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Concerning Memorials

During the past few years, we as Protestant Reformed people have come face to face with the idea of memorials on two occasions.  The first occurred approximately three years ago when it was announced in our church bulletins that an offering would be taken for a memorial library, a collection of books to be housed in our Theological School and to be used by our seminary students.

The second contact that we as young people have had with memorials is to be found in the minutes of the business meeting of the 1961 PRYP Convention (or see Beacon Lights, Vol. 21, p.9).  There you will discover that it was proposed to the convention that the recently established scholarship fund be named in memory of a late, beloved teacher.

The reader should clearly understand that the following remarks have no connection with the persons involved.  The ideas that follow concern themselves with memorials per se.

We have then these two exposures.  I believe that our young people have dealt with the problem very satisfactorily when the delegates to the convention decided that the scholarship committee should simply be called the Protestant Reformed Scholarship Fund Committee.  This was a very proper decision.  It is a decision which has Scriptural basis.  And it is a decision which prompted one parent to remark, “I was delighted to hear that our young people did this.”

However, one finds no such delight when he reckons with the history of the memorial library.  It is because this problem remains in our churches that I write these lines in response to a request for an article of general interest to our readers.  I propose to do the following:  make it clear that memorials honoring men have no place in our churches, and secondly, arouse into action enough of our people to cause this attempt to introduce memorials to fail also.

Holy Scripture is abundantly clear on memorials in two respects.  First, negatively, nowhere in the entire Bible do we find an occasion in which God’s people decide to honor a man.  And certainly they had plenty occasion for it, had this been proper.  Think of the work unto which Moses, Aaron, Joseph and David were called.  To these could be added many more from both the Old and New Testaments.  How important the labors of these men must have seemed to the church at that time!  Let me give two, one from each dispensation.  In I Samuel 7 we read of an Israelite victory over the Philistines, after that Samuel had appealed unto the Lord on the behalf of the people.  Notice then verse twelve: “Then Samuel took a atone, and set it between Mizpeh and Shen, and called the name of it Ebenezer, saying, hitherto hath the Lord helped us.”  Here we have a memorial, yea; but unto God!  Then as now, God doeth all things and is worthy of all honor.  And in Acts 14:11-18 we have Paul’s refusal to have any part of the honor which was due to God for the works He had done through His missionary servants.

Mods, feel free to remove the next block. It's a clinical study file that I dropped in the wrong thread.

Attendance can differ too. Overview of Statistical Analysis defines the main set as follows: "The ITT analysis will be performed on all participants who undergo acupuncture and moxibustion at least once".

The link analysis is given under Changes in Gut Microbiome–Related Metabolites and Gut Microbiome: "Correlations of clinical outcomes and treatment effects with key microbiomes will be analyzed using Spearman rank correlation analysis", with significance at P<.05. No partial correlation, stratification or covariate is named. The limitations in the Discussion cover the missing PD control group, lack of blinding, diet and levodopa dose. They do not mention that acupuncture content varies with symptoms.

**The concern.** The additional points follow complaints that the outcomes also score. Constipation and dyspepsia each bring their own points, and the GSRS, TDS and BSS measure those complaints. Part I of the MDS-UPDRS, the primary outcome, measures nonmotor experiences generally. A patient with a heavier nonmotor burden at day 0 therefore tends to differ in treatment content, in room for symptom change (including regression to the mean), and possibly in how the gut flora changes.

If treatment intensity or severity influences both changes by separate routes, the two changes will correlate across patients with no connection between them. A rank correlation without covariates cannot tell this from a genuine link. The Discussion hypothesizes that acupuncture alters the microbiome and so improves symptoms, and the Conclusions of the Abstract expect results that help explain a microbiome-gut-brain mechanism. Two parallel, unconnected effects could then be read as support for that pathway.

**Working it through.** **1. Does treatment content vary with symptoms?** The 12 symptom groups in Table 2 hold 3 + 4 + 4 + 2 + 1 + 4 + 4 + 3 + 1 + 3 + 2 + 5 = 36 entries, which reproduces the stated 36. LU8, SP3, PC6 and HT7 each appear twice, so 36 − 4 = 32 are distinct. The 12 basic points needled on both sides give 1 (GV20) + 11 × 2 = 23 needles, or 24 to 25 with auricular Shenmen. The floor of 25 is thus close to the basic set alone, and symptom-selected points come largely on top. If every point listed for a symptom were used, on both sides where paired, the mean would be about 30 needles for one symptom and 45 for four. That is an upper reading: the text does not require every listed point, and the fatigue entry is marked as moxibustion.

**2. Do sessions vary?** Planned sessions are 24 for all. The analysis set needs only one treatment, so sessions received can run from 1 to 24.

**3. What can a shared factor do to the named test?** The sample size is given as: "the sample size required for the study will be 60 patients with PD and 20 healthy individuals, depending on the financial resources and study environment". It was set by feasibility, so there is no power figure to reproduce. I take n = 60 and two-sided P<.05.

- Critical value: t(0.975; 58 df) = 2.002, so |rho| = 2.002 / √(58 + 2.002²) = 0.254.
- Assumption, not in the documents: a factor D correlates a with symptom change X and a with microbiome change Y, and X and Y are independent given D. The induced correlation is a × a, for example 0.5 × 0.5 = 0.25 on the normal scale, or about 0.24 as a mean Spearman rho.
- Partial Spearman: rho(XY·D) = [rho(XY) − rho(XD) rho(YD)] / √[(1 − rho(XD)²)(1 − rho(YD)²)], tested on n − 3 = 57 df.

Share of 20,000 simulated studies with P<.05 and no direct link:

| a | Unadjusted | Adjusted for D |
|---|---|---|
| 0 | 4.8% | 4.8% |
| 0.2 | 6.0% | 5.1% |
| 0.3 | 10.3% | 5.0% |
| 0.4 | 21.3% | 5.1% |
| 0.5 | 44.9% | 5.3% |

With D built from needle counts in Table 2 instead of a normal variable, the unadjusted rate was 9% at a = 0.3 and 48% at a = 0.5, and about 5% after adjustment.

Thus, there is no Scriptural precedence for man-honoring memorials.  Let us look further to see what Scripture has to say concerning this in a more direct or positive respect.

The beautiful Psalms describe to us clearly what man is by nature.  For example, Psalm 144:4, “Man is like to vanity:  his days are like a shadow that passed away.”  Again in Psalm 103L15-16, “As for man, his days are as grass:  as a flower of the field, so he flourisheth.  For the wind passeth over it, and it is gone; and the place thereof shall know it no more.”  So the Bible teaches here and elsewhere that man is something which is soon forgotten.  That is the natural way for man to go.  Why then do we try to change this by attempting to make man long remembered?

Finally, how can memorials of this type be harmonized with our Protestant Reformed doctrine, which is the only Reformed doctrine, and which is, in the final analysis, the correct interpretation of the same Scripture quoted above?  If we were to characterize our Truth with a very short statement, I believe the following would suffice:  God is all; man is nothing.  This is also what our seminary teaches.  Why then should our students study in a library which contradicts this by its very name?